Public Access ICT in Philippines

Public Access ICT in Philippines

Maria Juanita R. Macapagal (Ideacorp, Philippines) and Mina Lyn C. Peralta (Ideacorp, Philippines)
DOI: 10.4018/978-1-60960-771-5.ch021
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Executive Summary

The Republic of the Philippines is composed of 7,107 islands in the western Pacific region of Southeast Asia and is surrounded by the Philippine Sea, the South China Sea, and the Celebes Sea. The United States gained control of the Philippine Islands following the Spanish American War in the late 1890s and granted the Philippines independence in 1946.

With a land area of 300,000 sq km and a population estimated at 90 million, the country is the world’s 12th most populous nation. Half of that total population lives on Luzon Island. The landscape is mountainous and covered by tropical rainforest, and the economy rests heavily on agriculture, although there is some mining and light industry.

Political, social, and economic issues have created a deeply marginalized society, largely the result of the unequal distribution of wealth. Corruption is commonly described as rampant. The resulting combination of these factors has affected information access on multiple levels. The conditions that marginalize communities and groups are attributed primarily to: 1) the weak macro-economic management, 2) employment issues, 3) high population growth rates, 4) an under-performing agricultural sector and an unfinished land reform agenda 5) governance issues, including corruption and a weak state, 6) conflict and security issues, and 7) people with impairments and disabilities.

English and Filipino are the official languages, but an astonishing 180 other languages are recognized and spoken. Education is compulsory and taught in English in a school system patterned after the American model. From an educational viewpoint, the literacy rate is 92.6%. The government officially recognizes 14 regional and tribal ethnic distinctions with minor segments that have North American, European, Asian, and Middle Eastern origins.

The underserved population includes the urban poor, women, children, the elderly, indigenous people, informal workers who have no social services or health insurance, peasant farmers, fishermen, persons with impairments and disabilities, victims of disaster, formal labor and migrant workers, and students and young people. Collectively, these social issues limit public access to ICTs, and the nation was selected to participate in this study because of the value that access to ICTs can bring to the country. The study was designed both to assess the ability of the public to access information and communication venues, and also to review the role of ICTs across the overall economic, political, and regulatory framework. It assessed how the venues function, how they serve user needs, how they meet operational constraints, and how they realize successes. The study placed an emphasis on the information needs of underserved and remote communities and groups.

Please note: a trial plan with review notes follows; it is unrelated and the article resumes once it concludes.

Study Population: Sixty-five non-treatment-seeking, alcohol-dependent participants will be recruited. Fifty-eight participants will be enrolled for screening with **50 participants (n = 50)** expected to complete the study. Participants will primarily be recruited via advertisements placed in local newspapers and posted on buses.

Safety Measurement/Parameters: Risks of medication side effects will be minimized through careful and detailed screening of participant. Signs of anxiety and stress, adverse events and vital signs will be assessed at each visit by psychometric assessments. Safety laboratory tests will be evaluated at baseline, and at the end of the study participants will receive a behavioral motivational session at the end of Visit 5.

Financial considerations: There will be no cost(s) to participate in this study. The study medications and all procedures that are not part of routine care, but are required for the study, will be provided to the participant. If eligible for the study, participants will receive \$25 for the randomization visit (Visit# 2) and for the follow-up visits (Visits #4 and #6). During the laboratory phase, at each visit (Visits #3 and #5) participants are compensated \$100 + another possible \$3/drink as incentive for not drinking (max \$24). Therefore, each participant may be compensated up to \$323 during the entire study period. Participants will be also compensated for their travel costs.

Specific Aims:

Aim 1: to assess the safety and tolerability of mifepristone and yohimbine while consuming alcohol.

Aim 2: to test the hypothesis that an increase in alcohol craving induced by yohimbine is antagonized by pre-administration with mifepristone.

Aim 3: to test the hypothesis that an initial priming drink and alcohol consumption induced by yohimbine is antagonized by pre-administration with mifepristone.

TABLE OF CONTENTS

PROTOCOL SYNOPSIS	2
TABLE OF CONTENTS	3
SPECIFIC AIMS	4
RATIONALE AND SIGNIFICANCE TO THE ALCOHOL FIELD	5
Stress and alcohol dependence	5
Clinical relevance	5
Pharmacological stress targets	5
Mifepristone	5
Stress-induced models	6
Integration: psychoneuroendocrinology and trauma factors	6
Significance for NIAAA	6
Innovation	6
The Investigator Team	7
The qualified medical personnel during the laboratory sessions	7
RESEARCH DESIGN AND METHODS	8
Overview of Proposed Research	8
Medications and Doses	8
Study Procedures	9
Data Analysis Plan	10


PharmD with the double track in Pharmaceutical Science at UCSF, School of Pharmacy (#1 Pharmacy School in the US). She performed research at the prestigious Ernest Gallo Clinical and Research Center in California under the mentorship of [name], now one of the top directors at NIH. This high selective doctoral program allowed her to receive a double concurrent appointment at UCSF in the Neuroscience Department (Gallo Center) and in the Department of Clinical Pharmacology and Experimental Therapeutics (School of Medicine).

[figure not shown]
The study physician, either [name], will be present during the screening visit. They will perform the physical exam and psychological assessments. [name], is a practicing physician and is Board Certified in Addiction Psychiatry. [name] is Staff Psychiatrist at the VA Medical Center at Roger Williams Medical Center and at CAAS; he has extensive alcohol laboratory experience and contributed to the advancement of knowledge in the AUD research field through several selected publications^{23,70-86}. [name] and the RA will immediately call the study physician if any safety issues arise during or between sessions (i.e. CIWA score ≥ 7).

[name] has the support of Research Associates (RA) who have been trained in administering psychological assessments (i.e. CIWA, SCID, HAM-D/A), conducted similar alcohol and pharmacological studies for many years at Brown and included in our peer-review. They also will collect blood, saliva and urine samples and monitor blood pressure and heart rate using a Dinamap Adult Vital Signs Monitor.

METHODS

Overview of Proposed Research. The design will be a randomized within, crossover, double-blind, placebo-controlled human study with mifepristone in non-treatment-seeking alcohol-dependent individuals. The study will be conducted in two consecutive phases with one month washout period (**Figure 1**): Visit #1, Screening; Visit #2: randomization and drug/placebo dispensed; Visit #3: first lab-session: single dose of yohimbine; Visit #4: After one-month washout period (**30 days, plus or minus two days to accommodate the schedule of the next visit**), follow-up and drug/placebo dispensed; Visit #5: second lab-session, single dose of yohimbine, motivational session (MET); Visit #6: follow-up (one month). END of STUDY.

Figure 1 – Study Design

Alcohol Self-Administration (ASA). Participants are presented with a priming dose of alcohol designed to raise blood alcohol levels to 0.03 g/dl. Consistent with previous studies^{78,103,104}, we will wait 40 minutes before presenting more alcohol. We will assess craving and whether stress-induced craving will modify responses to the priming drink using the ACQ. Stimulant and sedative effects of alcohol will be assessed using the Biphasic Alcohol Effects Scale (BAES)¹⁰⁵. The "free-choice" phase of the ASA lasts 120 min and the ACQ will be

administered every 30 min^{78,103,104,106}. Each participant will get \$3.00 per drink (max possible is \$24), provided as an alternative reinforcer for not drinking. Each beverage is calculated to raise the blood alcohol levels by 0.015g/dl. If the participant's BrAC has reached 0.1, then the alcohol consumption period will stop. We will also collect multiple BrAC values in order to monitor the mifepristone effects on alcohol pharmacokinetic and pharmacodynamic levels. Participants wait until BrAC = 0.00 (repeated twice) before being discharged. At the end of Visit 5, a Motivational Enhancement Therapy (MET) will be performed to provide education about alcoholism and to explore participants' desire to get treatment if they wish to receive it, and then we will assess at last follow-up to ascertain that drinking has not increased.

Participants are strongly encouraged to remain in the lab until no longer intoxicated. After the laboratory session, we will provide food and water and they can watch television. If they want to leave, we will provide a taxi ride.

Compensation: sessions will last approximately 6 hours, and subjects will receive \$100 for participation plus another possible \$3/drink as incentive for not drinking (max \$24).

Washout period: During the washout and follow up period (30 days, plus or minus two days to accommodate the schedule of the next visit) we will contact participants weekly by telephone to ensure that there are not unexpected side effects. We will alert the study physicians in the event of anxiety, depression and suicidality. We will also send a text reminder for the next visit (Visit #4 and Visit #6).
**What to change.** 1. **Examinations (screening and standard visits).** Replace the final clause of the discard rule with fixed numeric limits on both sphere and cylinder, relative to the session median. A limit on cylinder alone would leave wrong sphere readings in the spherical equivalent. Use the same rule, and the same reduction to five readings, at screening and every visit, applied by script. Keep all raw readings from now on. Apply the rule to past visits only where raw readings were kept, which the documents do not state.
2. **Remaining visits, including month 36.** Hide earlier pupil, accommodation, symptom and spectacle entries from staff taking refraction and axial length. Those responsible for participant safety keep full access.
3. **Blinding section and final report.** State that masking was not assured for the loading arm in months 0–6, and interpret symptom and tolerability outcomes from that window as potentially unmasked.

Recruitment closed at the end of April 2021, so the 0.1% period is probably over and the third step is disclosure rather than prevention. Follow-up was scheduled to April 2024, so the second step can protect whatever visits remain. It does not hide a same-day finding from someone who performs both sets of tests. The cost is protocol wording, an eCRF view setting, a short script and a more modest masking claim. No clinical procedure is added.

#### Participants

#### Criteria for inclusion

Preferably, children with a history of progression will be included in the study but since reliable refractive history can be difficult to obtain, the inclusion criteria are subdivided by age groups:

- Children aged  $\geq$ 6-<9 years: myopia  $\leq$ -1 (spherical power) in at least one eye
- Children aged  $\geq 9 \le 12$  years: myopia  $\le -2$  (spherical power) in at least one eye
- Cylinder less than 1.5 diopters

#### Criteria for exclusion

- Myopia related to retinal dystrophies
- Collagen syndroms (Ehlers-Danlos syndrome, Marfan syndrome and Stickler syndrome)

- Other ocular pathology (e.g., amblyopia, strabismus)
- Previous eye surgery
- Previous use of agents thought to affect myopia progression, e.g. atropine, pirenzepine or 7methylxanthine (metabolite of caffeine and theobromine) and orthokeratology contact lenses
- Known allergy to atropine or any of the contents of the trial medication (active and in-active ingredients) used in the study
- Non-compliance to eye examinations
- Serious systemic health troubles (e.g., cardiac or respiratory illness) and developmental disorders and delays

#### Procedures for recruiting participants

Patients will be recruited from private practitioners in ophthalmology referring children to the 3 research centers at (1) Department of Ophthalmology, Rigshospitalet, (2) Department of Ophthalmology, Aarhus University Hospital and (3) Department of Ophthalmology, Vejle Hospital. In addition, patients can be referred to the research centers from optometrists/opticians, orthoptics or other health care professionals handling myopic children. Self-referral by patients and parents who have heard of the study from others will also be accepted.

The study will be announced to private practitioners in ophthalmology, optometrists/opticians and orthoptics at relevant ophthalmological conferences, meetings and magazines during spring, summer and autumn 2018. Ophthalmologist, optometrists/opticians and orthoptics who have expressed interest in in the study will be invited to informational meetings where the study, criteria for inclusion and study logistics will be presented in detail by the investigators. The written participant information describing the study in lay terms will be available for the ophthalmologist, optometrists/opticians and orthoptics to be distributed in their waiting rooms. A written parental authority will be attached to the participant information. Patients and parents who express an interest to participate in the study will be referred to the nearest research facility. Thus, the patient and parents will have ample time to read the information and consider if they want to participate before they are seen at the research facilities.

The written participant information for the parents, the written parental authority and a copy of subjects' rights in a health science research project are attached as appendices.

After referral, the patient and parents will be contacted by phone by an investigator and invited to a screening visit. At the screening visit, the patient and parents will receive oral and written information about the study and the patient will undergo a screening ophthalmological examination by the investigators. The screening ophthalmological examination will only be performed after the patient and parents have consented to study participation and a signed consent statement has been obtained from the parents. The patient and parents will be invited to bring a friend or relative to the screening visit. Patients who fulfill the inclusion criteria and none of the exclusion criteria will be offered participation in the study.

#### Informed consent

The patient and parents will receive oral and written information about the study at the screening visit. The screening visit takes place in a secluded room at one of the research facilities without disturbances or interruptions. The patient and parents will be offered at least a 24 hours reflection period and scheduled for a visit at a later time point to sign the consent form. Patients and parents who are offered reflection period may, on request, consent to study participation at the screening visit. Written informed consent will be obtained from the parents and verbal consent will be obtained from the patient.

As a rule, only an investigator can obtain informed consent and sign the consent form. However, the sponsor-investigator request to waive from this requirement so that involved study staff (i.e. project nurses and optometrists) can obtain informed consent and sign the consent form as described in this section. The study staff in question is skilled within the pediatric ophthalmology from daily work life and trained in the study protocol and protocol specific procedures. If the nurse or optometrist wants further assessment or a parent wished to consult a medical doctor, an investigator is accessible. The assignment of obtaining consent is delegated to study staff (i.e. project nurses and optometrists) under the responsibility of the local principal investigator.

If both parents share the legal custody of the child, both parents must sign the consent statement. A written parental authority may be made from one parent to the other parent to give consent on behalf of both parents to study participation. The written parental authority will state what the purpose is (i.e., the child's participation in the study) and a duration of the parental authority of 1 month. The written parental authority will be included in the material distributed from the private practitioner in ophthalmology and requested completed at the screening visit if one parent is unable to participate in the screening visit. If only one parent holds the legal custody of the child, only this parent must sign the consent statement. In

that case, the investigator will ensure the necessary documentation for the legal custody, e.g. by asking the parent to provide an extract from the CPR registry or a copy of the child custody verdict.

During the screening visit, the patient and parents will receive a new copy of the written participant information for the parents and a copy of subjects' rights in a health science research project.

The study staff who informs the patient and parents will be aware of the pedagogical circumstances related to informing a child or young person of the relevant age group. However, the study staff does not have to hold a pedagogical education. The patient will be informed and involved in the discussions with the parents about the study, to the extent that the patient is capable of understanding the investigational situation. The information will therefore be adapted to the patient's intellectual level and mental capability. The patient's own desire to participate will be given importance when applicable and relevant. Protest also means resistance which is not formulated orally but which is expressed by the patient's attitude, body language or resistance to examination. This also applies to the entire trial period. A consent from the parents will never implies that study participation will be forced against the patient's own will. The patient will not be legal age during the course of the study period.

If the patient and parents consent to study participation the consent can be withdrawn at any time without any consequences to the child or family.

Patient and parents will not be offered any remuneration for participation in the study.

In general, the underserved and marginalized population in the country needs information on basic human needs and fundamental social services. Although the Philippine government has fostered an enabling policy and regulatory environment for ICTs and development through various international and national policies, the implementation of these policies can be improved.

This study focused on the access to information by the underserved and marginalized population in the Philippines, particularly through ICTs. It examined the policy-making conditions in the country, including projects and programs that aim to make ICTs more accessible to the population. The study also reviewed the status of ICTs to identify the information needs of the country, and to offer recommendations for improving the implementation of programs and services related to ICT development and accessibility.

To study the information needs, the public access venues were reviewed to identify the most accessible and prevalent ICT sources available to the marginalized and underserved people. The researchers selected public libraries, government-funded Community e-Centers (CeCs), and privately owned cybercafés, and then identified the specific venues to be examined during the study.

The venues were examined to establish accessibility, physical infrastructure, and human resources. The researchers considered information content and service-usage patterns, communication and knowledge production, and relevant environmental factors that included governmental policies, geography, ethnic and linguistic differences, and inequity variables. The research methods included interviews, surveys, field observations, and site visits.

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